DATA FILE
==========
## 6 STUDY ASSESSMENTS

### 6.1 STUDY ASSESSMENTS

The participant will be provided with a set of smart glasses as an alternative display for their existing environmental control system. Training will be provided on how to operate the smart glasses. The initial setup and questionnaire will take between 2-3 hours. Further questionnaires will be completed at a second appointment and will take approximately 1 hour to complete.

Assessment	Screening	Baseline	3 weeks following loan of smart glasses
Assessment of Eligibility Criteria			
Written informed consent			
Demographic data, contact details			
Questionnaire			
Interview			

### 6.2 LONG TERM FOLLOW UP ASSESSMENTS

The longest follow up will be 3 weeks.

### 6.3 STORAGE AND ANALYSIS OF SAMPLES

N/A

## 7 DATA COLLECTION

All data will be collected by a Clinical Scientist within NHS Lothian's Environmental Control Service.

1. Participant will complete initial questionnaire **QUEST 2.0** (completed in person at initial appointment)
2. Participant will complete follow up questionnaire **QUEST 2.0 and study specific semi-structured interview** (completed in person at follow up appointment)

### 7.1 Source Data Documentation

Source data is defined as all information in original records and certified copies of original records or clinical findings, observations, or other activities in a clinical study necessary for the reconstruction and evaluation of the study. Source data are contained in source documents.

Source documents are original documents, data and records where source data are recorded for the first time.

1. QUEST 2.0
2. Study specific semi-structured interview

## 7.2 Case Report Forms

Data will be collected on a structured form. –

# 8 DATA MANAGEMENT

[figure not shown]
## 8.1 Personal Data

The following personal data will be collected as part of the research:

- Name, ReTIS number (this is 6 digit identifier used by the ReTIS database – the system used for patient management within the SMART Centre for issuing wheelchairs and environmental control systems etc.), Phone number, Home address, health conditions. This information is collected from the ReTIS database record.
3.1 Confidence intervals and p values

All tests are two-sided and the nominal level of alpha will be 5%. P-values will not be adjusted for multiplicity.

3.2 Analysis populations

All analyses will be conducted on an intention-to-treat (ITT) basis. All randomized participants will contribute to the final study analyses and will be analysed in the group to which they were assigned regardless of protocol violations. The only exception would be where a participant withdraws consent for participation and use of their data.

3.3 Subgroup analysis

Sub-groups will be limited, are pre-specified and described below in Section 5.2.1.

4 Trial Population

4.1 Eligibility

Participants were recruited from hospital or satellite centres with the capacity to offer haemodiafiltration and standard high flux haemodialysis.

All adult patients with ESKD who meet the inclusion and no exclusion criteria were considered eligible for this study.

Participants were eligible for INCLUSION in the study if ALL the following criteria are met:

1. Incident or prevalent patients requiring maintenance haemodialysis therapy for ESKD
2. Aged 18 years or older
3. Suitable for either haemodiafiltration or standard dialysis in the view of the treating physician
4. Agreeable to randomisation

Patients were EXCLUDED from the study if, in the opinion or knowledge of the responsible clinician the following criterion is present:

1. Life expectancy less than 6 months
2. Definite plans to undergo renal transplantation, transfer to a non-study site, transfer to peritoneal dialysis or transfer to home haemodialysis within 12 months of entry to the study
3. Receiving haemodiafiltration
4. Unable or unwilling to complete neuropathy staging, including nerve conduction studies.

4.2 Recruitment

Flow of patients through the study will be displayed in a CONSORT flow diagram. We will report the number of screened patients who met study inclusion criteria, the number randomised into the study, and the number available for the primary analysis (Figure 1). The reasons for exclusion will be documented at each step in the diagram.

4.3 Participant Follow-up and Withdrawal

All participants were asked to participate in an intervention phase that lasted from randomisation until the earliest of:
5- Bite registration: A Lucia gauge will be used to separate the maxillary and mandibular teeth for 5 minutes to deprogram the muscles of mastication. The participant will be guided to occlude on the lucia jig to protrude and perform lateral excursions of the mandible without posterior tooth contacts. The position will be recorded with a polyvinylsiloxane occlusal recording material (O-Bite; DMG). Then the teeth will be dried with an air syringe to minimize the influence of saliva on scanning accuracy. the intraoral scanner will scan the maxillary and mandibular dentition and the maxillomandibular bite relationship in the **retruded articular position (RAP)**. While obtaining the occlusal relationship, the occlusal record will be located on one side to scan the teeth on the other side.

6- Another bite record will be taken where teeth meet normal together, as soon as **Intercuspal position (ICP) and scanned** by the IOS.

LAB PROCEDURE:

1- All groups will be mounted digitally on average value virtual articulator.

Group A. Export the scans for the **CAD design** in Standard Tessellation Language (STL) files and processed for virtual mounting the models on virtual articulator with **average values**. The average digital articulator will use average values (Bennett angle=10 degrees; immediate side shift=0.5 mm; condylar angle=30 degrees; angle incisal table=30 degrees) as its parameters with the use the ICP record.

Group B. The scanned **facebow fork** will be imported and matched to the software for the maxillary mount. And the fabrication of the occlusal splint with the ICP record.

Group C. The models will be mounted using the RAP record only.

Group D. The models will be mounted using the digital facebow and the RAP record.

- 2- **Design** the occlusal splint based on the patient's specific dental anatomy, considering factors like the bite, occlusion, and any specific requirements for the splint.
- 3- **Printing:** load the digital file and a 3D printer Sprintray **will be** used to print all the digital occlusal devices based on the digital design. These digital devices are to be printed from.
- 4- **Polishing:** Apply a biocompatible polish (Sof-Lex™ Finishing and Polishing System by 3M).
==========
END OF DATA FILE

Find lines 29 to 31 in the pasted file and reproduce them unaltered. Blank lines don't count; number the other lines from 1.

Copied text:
- Name, ReTIS number (this is 6 digit identifier used by the ReTIS database – the system used for patient management within the SMART Centre for issuing wheelchairs and environmental control systems etc.), Phone number, Home address, health conditions. This information is collected from the ReTIS database record.
3.1 Confidence intervals and p values

All tests are two-sided and the nominal level of alpha will be 5%. P-values will not be adjusted for multiplicity.